Author Archives: Michal Siewniak

EU nationals and the Lib Dem manifesto

I wonder how often any of us actually read political parties’ manifestos. I agree; we have much better things to do. I also know that so many of us are simply fed up with reading stuff that promises lots and delivers very little.

However, I do believe that it is our democratic responsibility to ensure that we educate ourselves and vote in any elections in line with our moral, social and political conscience. This can be achieved by being well informed and not only by voting with our gut feeling.

Although this issue will not entertain a lot of people and it will not win many seats across the Parliament, I feel that for many of us it is hugely important. I am delighted that the Lib Dem Manifesto makes so many concrete pledges in relation to the lives of many European nationals living in Britain.

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Republic of Ireland, Brexit and the EU Elections

A few weeks ago, I visited Dublin for the first time. The Republic of Ireland is a wonderful place. During my trip, I’ve learnt about the symbolism of the Irish flag. I visited the Society and State exhibition at Dublin Castle, which was truly fascinating! I now feel much stronger connected with the country, its culture, people, and at times very difficult history.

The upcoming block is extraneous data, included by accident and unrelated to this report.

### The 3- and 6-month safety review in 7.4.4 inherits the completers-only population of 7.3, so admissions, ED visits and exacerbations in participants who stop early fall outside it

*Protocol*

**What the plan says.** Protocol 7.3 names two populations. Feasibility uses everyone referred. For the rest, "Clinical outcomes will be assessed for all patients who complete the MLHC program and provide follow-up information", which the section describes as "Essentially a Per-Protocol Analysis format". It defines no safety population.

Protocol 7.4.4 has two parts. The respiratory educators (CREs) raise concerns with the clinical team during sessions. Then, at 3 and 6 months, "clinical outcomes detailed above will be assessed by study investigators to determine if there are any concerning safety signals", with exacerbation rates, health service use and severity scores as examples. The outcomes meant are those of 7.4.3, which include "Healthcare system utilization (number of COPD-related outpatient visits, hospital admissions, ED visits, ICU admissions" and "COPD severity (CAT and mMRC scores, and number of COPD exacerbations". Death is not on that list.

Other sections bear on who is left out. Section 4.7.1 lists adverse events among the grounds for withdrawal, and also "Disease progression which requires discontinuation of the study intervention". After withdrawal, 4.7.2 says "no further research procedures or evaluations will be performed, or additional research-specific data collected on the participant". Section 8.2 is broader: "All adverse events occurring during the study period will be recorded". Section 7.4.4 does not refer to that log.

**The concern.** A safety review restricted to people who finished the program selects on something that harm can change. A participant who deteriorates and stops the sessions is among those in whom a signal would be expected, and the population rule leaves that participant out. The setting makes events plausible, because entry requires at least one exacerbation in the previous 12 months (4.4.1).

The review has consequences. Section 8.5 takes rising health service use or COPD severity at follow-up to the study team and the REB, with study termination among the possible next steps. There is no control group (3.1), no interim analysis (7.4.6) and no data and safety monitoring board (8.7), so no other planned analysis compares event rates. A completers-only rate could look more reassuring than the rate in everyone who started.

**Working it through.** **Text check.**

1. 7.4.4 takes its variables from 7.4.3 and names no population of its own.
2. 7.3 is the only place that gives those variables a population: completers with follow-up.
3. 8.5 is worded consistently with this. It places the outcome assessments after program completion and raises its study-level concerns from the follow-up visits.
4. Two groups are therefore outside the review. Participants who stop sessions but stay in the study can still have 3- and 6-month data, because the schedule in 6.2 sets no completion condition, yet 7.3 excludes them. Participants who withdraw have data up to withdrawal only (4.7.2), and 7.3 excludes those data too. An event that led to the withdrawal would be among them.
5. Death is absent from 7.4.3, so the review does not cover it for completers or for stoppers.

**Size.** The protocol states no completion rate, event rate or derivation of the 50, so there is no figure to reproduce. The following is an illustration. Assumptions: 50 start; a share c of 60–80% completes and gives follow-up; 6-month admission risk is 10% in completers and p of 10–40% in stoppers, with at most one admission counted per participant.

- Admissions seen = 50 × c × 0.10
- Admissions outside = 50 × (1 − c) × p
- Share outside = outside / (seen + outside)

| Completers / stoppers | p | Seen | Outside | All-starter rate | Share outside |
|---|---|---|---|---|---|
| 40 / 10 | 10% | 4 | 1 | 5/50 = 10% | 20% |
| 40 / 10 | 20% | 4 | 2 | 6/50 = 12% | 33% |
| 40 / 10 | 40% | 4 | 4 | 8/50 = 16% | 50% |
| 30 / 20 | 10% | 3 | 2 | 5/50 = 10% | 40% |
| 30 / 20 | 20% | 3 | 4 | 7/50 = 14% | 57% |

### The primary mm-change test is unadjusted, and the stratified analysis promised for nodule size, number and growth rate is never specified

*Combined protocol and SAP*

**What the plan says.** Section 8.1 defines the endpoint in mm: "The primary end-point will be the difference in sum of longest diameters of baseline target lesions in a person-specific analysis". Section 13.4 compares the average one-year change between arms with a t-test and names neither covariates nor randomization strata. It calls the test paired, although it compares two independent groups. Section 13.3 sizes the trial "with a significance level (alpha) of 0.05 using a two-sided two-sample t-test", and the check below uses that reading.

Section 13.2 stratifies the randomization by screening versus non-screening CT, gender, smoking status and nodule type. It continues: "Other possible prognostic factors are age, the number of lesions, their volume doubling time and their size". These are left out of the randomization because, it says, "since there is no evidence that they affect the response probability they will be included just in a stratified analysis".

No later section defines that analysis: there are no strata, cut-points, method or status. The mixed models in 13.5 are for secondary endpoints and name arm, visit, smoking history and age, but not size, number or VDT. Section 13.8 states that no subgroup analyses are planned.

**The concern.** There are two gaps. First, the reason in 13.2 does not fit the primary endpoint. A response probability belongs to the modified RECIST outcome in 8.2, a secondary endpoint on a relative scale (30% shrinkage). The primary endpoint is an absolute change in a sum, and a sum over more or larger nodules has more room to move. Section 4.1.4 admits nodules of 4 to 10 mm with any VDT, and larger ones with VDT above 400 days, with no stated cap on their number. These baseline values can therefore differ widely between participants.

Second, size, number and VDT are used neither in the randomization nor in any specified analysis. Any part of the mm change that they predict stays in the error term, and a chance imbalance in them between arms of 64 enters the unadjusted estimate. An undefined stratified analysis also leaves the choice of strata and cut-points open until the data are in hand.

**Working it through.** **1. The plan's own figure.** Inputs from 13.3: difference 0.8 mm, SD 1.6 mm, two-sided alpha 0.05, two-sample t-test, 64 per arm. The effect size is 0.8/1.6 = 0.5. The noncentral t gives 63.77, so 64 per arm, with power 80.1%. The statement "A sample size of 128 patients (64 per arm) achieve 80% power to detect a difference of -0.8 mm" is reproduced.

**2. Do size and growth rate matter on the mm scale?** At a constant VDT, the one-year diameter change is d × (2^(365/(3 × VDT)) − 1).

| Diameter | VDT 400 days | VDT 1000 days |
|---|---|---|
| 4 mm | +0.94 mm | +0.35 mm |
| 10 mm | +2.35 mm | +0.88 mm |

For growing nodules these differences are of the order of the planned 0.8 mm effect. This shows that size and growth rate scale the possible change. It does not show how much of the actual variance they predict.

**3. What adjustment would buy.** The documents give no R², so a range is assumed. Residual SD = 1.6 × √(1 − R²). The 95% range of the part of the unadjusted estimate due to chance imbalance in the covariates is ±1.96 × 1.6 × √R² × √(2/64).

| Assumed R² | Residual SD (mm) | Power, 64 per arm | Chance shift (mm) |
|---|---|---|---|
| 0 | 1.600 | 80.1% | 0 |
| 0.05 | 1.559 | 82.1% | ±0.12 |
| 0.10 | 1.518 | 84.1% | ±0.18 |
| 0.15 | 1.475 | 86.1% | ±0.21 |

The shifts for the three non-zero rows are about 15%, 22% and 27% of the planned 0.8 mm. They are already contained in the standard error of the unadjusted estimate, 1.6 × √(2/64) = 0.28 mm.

However, during my short stay in the capital, I immediately noticed a huge difference; the city was full of posters in relation to the upcoming European Elections. In contrast, in Britain, we spoke very little about these elections, which in my view, will have a major impact on the “European project” and the direction of the EU as a whole.

Apart from the Green and Liberal Democrats and of course the Reform Party, I am still surprised that the major “political powers” are avoiding discussing the B word. Yes, I get it, we left the EU. We can all agree that, with a bit of sarcasm, the journey has been a successful one! We have regained sovereignty, we are able to control our borders and the net migration has been reduced to tens of thousands…The current government produced 5 manifestos in the last few years. In all honesty, they have really badly let down the country, its people and the society as a whole.